Turkey condemns Canada’s Armenian genocide vote

CBC Manitoba, Canada
April 22 2004

Turkey condemns Canada’s Armenian genocide vote

OTTAWA – Turkey condemned as “narrow-minded” the decision by Canada’s
House of Commons to recognize as genocide the mass killing of
Armenians during the First World War.

“Some narrow-minded Canadian politicians were not able to understand
that such decisions based on … prejudiced information, will awaken
feelings of hatred among people of different [ethnic] roots and
disturb social harmony,” a statement from Turkey’s foreign ministry

Canada became one of only a few nations to recognize the deaths of
1.5 million Armenians in 1915 as genocide when the House of Commons
late on Wednesday reversed Ottawa’s stated policy on the issue by
passing a private member’s bill.

Canada’s official position to date has been that the deaths
constituted a “tragedy” rather than the purposeful extermination of
minority Armenians by the then Ottoman Empire during the First World

But in a free vote, Parliament voted 153 to 68 to adopt the Bloc
Québécois motion which stated: “[T]his House acknowledges the
Armenian genocide of 1915 and condemns this act as a crime against

Bill Graham

Foreign Minister Bill Graham defended the government’s position
saying: “What we seek to do in our foreign policy is to encourage the
forward dimension,” said Graham. “We’d like our Armenian friends and
our Turkish friends to work together to put these issues in the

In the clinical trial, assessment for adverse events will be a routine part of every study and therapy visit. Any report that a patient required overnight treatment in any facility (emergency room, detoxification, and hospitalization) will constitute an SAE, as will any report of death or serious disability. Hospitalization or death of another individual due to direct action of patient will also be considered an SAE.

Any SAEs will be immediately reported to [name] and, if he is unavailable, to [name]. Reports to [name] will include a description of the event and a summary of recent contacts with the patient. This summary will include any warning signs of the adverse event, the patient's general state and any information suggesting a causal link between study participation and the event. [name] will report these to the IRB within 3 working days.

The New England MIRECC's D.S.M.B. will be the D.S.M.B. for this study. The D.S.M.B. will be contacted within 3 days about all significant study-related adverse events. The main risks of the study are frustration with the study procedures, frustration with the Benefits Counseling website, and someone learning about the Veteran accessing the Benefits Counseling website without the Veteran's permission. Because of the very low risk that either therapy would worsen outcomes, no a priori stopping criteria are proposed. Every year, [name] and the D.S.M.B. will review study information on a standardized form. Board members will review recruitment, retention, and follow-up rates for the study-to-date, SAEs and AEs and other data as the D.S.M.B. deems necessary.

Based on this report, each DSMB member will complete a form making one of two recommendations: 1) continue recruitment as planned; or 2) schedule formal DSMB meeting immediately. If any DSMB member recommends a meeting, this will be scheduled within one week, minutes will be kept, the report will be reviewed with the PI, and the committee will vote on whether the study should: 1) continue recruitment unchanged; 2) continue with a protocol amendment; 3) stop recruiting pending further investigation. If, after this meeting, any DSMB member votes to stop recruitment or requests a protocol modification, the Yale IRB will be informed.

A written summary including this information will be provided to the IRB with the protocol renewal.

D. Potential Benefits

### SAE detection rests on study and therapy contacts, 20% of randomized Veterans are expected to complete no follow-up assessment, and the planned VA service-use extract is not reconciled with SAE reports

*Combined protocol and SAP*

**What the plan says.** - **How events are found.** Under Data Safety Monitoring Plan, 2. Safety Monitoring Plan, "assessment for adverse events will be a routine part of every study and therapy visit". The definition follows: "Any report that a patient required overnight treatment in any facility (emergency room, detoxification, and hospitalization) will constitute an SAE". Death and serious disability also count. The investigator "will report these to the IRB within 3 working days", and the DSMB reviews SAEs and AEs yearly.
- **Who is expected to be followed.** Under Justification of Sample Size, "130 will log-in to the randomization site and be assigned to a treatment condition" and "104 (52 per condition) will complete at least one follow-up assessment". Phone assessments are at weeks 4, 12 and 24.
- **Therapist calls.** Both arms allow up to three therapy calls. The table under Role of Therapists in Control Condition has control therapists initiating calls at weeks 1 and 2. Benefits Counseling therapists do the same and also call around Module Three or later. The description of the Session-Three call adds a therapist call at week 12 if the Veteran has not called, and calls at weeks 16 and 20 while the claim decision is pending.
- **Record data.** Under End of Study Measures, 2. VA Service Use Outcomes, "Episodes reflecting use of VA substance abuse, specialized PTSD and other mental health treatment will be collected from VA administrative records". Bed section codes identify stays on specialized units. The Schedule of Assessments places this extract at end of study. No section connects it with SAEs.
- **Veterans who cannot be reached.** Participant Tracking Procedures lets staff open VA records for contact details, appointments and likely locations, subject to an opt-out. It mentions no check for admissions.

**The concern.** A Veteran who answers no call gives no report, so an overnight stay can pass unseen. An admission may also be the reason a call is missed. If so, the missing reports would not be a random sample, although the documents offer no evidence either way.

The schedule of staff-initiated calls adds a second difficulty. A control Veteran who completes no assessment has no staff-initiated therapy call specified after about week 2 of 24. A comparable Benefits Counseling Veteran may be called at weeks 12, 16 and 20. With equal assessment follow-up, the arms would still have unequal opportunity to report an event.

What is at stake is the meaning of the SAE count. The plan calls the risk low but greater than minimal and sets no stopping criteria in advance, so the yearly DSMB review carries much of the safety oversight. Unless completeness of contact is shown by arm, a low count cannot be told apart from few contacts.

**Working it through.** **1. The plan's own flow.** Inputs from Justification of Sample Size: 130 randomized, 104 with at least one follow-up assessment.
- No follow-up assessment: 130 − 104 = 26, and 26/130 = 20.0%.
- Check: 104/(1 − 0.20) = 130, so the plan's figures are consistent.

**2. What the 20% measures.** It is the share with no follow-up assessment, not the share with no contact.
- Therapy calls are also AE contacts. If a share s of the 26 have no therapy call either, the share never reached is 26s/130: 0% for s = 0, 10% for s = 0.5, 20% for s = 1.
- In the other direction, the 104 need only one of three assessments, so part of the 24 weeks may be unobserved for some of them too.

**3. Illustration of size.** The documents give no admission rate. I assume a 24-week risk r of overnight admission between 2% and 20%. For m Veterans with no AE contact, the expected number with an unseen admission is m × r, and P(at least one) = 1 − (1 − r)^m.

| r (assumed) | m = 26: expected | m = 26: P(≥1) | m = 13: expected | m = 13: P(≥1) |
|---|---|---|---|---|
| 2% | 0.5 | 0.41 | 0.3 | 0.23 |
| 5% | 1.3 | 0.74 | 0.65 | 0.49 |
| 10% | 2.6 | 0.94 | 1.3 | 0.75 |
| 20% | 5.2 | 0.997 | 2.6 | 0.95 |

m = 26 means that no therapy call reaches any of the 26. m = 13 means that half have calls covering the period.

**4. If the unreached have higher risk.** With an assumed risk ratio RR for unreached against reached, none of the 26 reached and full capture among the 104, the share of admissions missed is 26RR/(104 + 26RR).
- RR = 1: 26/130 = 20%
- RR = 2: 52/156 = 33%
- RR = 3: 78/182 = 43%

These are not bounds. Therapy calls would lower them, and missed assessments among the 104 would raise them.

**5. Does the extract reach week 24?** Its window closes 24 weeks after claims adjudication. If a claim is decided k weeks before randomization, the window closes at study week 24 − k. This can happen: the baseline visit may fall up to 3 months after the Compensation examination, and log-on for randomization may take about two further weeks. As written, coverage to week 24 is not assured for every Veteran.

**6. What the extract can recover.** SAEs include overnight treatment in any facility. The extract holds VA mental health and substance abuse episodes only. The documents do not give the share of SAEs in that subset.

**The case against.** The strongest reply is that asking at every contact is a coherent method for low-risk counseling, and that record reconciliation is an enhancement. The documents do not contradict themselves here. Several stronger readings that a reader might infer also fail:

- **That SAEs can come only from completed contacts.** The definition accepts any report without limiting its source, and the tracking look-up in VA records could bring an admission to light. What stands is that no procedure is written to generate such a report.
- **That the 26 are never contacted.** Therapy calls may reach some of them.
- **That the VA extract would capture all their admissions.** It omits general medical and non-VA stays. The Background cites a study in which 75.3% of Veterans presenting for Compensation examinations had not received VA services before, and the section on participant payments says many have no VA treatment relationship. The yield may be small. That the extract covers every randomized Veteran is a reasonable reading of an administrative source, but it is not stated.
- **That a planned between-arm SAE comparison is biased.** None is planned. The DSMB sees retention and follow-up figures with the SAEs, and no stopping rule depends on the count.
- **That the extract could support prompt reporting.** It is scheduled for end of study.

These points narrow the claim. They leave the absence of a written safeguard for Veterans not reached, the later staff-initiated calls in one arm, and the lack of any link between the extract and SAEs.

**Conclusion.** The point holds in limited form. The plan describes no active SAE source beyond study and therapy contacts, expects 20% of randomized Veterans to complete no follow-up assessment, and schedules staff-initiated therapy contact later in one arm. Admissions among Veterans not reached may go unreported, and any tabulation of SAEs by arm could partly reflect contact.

In 1915, during the First World War, Turkish troops put down an
Armenian uprising. Armenians say about 1.5 million people were killed
by the Ottoman Turks during an eight-year campaign.

Turkey has always fought attempts by Armenians and international
human rights organizations to have the events declared a genocide.
Previously, Ankara has warned countries contemplating similar action
that there would be negative consequences. In some cases business
contracts have been held up or denied.

In 2001 France backed the Armenian case. Ankara responded by freezing
official visits to France and temporarily blocking French companies
from competing for defence contracts.

The U.S. dropped a similar resolution a year earlier after the White
House warned it could hurt U.S. security interests.

The United Nations recognizes the events as genocide.

Liberal backbenchers, including former Chrétien cabinet member Herb
Dhaliwal supported the motion, while Cabinet members, including Prime
Minister Paul Martin, were largely absent from the charged debate.

The opposition, including Conservative Leader Stephen Harper, largely
voted in favour and accused Martin of hypocrisy for promoting free
votes but not showing up for one himself.

Armenian-Canadians greeted the vote with elation, but
Turkish-Canadian observers reacted angrily.

Armenian-Canadian filmmaker Atom Egoyan, whose film Ararat was about
the subject, said: “What is amazing is that it’s law, and it’s
something that we can tell for generations to come.”

But Kevsai Taymaz of the Federation of Turkish-Canadian Associations
insisted: “It was a terrible time and both sides lost lives, it
wasn’t a genocide.”

Liberal MP Hedy Fry, who supported the motion, said it was important
to note the atrocities took place under the Ottoman empire, long ago
replaced by a modern Turkish state.

“I think it doesn’t mean we’ve broken ties with the current regime in
Turkey. They are our colleagues, they are our NATO allies. They are a
moderate, Muslim government and I think we need to work with them,”
Fry told The Canadian Press.